I was raised in a family where talking about money was not taboo. My father did a good job of raising two girls on a variety of incomes—money, was tight, and because of this, I was always aware of what we did and didn’t have.
KellyNoel Waldorf, a student at Duke, has an editorial in The Duke Chronicle about "coming out as poor" in a college atmosphere where she says talking about class has been difficult for her. And it's not the kind of "poor student on a ramen diet" that's prototypical of the "broke college student," but things like having to lie about reasons why she couldn't socialize because she felt ashamed about not having money, and having her mother calling her crying, telling her that she doesn't have enough gas money to pick her up for Thanksgiving.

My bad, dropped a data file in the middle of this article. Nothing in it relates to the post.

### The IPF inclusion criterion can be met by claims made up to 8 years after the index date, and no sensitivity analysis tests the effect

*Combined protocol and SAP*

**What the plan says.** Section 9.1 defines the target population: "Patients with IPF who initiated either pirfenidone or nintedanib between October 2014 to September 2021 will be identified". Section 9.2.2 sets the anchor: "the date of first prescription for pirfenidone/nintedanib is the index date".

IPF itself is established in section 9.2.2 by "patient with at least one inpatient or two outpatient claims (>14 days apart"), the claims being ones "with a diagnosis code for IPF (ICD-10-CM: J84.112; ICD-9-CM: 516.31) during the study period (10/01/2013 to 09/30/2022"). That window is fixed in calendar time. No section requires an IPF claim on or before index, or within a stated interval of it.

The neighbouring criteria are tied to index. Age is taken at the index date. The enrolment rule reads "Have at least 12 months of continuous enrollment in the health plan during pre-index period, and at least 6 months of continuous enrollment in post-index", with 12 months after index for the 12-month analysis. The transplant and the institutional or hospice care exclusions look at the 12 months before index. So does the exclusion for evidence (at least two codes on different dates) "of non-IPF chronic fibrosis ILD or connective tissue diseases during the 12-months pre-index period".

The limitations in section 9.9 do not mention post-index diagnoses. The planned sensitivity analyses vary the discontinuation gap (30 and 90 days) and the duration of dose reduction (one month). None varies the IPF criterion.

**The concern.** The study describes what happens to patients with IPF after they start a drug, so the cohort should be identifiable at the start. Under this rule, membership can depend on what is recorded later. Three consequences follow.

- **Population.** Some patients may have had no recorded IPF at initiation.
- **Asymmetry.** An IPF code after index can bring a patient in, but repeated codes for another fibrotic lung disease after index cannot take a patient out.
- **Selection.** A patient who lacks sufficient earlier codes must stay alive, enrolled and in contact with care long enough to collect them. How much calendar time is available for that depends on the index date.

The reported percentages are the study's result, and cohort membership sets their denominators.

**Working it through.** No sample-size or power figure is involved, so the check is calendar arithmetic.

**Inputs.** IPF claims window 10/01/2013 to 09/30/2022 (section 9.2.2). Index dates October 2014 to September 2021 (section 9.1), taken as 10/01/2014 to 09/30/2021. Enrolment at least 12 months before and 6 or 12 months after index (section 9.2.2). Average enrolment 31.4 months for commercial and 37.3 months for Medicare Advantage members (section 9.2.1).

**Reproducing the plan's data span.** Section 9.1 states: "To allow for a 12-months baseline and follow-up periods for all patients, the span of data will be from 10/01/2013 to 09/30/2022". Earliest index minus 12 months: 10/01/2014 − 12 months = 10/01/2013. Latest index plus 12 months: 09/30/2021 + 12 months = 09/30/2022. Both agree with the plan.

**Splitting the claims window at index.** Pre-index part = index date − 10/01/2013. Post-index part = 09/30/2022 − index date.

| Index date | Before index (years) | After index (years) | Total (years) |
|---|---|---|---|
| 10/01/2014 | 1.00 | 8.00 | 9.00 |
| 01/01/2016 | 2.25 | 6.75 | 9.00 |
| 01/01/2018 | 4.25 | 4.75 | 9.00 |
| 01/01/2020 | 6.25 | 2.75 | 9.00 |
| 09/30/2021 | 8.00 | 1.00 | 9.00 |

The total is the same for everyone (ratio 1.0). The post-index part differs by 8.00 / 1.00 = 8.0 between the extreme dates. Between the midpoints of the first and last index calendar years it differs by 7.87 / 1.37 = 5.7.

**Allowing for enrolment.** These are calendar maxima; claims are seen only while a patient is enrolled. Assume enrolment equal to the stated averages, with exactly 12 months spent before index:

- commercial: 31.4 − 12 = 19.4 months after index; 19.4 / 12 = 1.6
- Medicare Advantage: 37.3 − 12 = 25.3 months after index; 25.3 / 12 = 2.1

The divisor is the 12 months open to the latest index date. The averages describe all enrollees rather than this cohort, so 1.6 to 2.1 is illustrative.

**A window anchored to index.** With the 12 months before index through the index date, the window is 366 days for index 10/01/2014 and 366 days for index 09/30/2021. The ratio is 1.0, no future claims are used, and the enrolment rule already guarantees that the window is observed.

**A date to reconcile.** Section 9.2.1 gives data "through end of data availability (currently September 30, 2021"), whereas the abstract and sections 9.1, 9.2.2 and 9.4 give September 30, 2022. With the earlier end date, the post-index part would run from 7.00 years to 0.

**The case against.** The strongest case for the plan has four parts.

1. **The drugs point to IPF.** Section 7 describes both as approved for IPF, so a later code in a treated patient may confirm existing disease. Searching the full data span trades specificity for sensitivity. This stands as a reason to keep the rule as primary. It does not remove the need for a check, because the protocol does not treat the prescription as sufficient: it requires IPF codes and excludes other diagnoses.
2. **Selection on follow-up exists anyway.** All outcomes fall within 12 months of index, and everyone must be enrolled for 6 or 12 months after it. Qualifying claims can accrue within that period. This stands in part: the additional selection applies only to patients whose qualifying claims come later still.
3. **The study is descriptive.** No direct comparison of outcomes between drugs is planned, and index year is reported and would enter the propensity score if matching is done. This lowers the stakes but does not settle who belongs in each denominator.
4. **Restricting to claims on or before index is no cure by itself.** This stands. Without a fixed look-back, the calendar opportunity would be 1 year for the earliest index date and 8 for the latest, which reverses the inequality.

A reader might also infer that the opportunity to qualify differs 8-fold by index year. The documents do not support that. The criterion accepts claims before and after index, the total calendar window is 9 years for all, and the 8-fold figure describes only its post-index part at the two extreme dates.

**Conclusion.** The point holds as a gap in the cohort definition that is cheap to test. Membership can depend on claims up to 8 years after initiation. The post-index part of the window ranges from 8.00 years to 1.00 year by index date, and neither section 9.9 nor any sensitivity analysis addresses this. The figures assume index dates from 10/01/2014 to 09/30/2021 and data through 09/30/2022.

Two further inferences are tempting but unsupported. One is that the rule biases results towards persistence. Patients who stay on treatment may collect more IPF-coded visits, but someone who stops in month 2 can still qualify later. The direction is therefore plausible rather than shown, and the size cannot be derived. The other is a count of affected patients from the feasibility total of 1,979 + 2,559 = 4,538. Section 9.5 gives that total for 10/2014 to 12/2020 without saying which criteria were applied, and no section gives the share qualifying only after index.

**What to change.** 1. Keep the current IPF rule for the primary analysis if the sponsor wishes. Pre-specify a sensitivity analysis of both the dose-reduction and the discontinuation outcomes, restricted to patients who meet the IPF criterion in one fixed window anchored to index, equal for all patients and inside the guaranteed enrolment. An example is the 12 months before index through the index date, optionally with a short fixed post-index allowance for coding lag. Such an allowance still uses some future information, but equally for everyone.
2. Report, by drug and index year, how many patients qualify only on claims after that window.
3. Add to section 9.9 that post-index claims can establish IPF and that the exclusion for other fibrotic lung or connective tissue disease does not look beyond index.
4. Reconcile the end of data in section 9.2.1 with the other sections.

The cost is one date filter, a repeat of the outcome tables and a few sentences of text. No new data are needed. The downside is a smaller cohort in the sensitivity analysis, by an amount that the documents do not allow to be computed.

The Wall Street Journal's Katy McLaughlin wrote her final column about money this weekend, and her takeaway is something we always talk about here: What we learn from each other when we talk about our money.
Margaret: I'm 29, I work in the communications department at a nonprofit, and I live in Brooklyn/work in Manhattan.
Related to my post earlier today about class issues at Duke University, a reader sent me a link to the November issue of The Yale Daily News Magazine, which examines this issue on campus in detail.